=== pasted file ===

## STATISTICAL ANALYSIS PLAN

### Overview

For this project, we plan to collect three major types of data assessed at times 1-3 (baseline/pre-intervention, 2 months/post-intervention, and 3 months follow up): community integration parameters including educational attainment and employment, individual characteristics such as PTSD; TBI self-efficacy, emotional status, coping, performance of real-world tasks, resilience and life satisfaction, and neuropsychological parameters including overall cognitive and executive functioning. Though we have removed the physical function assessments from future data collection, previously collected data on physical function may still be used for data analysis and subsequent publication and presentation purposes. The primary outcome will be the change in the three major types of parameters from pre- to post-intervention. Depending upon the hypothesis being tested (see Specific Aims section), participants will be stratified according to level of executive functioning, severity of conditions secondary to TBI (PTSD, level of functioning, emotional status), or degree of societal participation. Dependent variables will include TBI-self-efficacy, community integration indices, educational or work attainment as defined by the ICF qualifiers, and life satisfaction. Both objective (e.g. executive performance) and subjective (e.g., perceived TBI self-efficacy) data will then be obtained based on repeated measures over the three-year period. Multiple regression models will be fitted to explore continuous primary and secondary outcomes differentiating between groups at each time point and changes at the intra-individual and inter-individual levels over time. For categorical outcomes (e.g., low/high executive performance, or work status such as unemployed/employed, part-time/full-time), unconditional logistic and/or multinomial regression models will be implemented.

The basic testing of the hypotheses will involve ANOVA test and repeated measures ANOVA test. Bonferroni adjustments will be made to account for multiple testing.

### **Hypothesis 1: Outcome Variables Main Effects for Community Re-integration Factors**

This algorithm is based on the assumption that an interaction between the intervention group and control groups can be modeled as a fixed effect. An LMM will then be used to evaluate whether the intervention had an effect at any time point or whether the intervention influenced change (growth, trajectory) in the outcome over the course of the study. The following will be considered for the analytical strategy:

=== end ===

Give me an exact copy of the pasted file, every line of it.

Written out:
## STATISTICAL ANALYSIS PLAN

### Overview

For this project, we plan to collect three major types of data assessed at times 1-3 (baseline/pre-intervention, 2 months/post-intervention, and 3 months follow up): community integration parameters including educational attainment and employment, individual characteristics such as PTSD; TBI self-efficacy, emotional status, coping, performance of real-world tasks, resilience and life satisfaction, and neuropsychological parameters including overall cognitive and executive functioning. Though we have removed the physical function assessments from future data collection, previously collected data on physical function may still be used for data analysis and subsequent publication and presentation purposes. The primary outcome will be the change in the three major types of parameters from pre- to post-intervention. Depending upon the hypothesis being tested (see Specific Aims section), participants will be stratified according to level of executive functioning, severity of conditions secondary to TBI (PTSD, level of functioning, emotional status), or degree of societal participation. Dependent variables will include TBI-self-efficacy, community integration indices, educational or work attainment as defined by the ICF qualifiers, and life satisfaction. Both objective (e.g. executive performance) and subjective (e.g., perceived TBI self-efficacy) data will then be obtained based on repeated measures over the three-year period. Multiple regression models will be fitted to explore continuous primary and secondary outcomes differentiating between groups at each time point and changes at the intra-individual and inter-individual levels over time. For categorical outcomes (e.g., low/high executive performance, or work status such as unemployed/employed, part-time/full-time), unconditional logistic and/or multinomial regression models will be implemented.

The basic testing of the hypotheses will involve ANOVA test and repeated measures ANOVA test. Bonferroni adjustments will be made to account for multiple testing.

### **Hypothesis 1: Outcome Variables Main Effects for Community Re-integration Factors**

This algorithm is based on the assumption that an interaction between the intervention group and control groups can be modeled as a fixed effect. An LMM will then be used to evaluate whether the intervention had an effect at any time point or whether the intervention influenced change (growth, trajectory) in the outcome over the course of the study. The following will be considered for the analytical strategy: